“The winter wind whistles down the Portland Canal from Alaska and seas lash away at the tower and the dwellings, shellacking them with ice so thick that the whole station resembles ice sculptures at a bizarre winter carnival, and the keepers need a hammer to open a door. Windows were nailed shut long ago. For many who serve at Green Island, their primary concern is getting somewhere else, soon. Some have succumbed to despair, cast away years of seniority, crated their belongings, and steamed away, never again wanting any contact with the lights or people from them,” Donald Graham in Lights of the Inside Passage, 1986.
Graham obviously didn’t meet Serge Pare. The French Canadian has tended the light at Green Island since 1995 sharing his duties with another keeper.
“I am hoping that I will still be here until I am 70 years old or too old to live in an isolated place like here,” he told me when I corresponded with him a few years back. “In the winter months we do have lots of strong winds and lots of rain and sometimes our winds are 65 km/h to 160 km/h.”
Green Island, likely named because it’s not, is a rocky wasteland 25 miles north of Prince Rupert, eight miles from the Alaska border and the most northern lighthouse in the province. No trees grow on this lump of ice in winter, where 50 knot winds constitute a light breeze and last for weeks.
Gina Dingwell’s grandparents Eva and Alex Dingwell tended the light on Green Island from 1910 to 1918. Her father Fred was a baby when they moved there and Eva raised three children on the rock, as well as keeping the logs and cleaning the lights.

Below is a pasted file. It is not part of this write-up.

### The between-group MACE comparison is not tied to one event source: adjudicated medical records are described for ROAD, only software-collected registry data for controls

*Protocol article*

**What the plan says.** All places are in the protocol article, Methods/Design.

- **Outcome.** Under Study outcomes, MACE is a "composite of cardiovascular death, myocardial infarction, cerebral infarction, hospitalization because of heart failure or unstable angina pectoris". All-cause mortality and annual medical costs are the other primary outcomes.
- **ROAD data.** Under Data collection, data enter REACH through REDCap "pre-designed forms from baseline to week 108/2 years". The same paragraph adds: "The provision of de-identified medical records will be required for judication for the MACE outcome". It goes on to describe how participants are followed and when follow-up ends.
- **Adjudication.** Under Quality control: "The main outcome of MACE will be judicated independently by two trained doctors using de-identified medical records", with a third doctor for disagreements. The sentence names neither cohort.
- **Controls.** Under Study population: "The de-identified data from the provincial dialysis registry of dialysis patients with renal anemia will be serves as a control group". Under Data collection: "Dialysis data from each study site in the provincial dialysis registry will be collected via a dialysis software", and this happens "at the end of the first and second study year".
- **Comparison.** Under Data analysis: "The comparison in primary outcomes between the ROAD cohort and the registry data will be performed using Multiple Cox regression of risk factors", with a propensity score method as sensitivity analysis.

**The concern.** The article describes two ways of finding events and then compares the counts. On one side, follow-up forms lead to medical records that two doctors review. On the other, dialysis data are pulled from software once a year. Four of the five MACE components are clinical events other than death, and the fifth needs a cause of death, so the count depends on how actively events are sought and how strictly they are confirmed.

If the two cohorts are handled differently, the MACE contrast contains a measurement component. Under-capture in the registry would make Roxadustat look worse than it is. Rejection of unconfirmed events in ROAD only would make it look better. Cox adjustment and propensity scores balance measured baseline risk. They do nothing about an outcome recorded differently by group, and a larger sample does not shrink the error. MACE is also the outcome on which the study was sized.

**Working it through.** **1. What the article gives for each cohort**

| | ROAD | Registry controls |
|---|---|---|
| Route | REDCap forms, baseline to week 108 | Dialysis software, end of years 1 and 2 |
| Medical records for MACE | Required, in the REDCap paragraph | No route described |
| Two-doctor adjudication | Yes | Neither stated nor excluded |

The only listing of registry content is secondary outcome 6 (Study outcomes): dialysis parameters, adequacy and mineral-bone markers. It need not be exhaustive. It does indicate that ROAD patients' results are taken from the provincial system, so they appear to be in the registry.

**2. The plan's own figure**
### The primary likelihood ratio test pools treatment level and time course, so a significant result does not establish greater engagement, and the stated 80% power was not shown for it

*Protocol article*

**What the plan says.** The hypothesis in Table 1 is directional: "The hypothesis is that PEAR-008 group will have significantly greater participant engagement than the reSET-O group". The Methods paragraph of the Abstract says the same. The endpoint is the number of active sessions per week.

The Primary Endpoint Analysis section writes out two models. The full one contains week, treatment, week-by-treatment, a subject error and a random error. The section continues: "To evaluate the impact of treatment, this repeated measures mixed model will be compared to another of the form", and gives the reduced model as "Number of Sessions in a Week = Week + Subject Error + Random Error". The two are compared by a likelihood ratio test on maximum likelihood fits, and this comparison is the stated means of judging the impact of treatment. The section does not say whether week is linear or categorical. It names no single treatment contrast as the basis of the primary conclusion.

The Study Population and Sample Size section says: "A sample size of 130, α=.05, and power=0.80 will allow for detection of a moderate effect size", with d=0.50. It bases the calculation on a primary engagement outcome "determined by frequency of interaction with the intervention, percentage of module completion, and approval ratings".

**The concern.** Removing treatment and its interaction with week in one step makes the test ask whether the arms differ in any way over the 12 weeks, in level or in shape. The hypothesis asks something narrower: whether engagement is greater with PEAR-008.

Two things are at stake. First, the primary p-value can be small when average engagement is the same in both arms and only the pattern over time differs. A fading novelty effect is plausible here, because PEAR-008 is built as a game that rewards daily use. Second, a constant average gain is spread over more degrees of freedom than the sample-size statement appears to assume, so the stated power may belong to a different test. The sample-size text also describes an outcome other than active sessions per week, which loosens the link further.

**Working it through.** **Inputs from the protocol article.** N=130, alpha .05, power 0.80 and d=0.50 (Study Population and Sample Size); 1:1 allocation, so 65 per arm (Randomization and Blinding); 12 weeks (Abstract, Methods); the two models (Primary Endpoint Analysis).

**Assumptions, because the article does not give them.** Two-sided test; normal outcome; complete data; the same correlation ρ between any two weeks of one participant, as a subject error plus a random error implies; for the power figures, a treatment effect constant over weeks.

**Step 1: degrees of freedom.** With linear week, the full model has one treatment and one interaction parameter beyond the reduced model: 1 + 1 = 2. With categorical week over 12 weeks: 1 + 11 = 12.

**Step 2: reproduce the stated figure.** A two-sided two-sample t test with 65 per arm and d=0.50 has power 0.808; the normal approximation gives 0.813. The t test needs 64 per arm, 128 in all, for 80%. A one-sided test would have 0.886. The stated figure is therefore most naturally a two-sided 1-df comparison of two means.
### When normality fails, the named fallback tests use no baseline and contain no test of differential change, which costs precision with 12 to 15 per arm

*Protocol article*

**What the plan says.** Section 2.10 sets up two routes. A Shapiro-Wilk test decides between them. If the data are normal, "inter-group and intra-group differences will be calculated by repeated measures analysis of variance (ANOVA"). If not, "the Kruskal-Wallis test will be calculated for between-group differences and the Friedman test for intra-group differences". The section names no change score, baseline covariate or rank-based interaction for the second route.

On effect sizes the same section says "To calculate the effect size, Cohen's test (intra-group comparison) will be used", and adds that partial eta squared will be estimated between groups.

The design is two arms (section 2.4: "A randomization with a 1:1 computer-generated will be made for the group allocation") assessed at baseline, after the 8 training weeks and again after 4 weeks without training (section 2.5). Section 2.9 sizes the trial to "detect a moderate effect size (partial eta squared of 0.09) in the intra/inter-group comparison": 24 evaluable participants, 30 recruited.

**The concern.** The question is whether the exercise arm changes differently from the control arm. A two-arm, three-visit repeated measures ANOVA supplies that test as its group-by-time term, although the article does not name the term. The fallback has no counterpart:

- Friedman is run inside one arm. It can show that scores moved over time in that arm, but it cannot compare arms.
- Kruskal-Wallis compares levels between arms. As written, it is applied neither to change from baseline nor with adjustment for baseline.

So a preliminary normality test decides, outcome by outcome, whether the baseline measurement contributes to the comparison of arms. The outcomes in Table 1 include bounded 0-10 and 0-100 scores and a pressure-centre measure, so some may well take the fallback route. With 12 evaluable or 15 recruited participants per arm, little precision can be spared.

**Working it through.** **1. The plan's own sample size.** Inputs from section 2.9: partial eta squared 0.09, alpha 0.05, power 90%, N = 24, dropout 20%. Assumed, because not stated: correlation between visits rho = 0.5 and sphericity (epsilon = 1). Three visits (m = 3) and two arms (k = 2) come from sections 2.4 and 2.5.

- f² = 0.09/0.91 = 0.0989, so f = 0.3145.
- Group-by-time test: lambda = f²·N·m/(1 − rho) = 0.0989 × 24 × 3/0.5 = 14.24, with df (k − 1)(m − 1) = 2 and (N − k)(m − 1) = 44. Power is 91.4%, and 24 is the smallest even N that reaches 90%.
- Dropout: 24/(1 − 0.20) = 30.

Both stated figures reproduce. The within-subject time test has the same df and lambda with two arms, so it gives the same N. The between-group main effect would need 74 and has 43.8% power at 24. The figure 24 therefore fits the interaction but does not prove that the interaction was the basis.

Alex lit the oil lamp each night at sundown and then checked all night to make sure it stayed that way.
On wash days Eva pinned her children to the clothes line to stop them from blowing into the sea.
The Dingwells relied on the Mission boat to bring food and coal. If the ship couldn’t make it, they survived by eating seagull eggs.
Green Island is the most northern lighthouse in the province. “When my father hit his head on a rock my grandfather had to row him to the hospital in his dinghy over 20 miles away,” says Gina.
Cori Sole’s mother and father Dave and Bee Soles kept the light at Green Island in 1953. “I was their newborn and we lived there about a year,” she says. “I have heard wonderful stories from them even though their stay was not long. It was my understanding that the impending arrival of another baby in that kind of isolation was not what my mom wanted. The trip off the island was gruelling.”
Serge Pare starts work at 3:00 a.m. every morning. He tends the main light and gives the first of seven weather reports at 3:30 a.m. Sometimes he takes two weeks holidays, sometimes 44 days, and others years, none at all.
When Serge arrived on Green Island the main light was electric, but by the late 1990s had changed to solar power.
Green Island is not an easy place to get to. The Coast Guard helicopter brings in supplies once a month, there are helicopters and water taxis for rent in Prince Rupert, and in summer the odd visitor will hop a whale watching tour and Serge rows out to meet them.
At the time, he had a girlfriend living with him who he met on an Internet website about lighthouse keepers. He wasn’t sure how long the relationship would survive.
“Right now she likes it, but if some day she wants to go back and live in town, I will stay here,” he told me. “I will miss her of course, but I also don’t mind living alone.”
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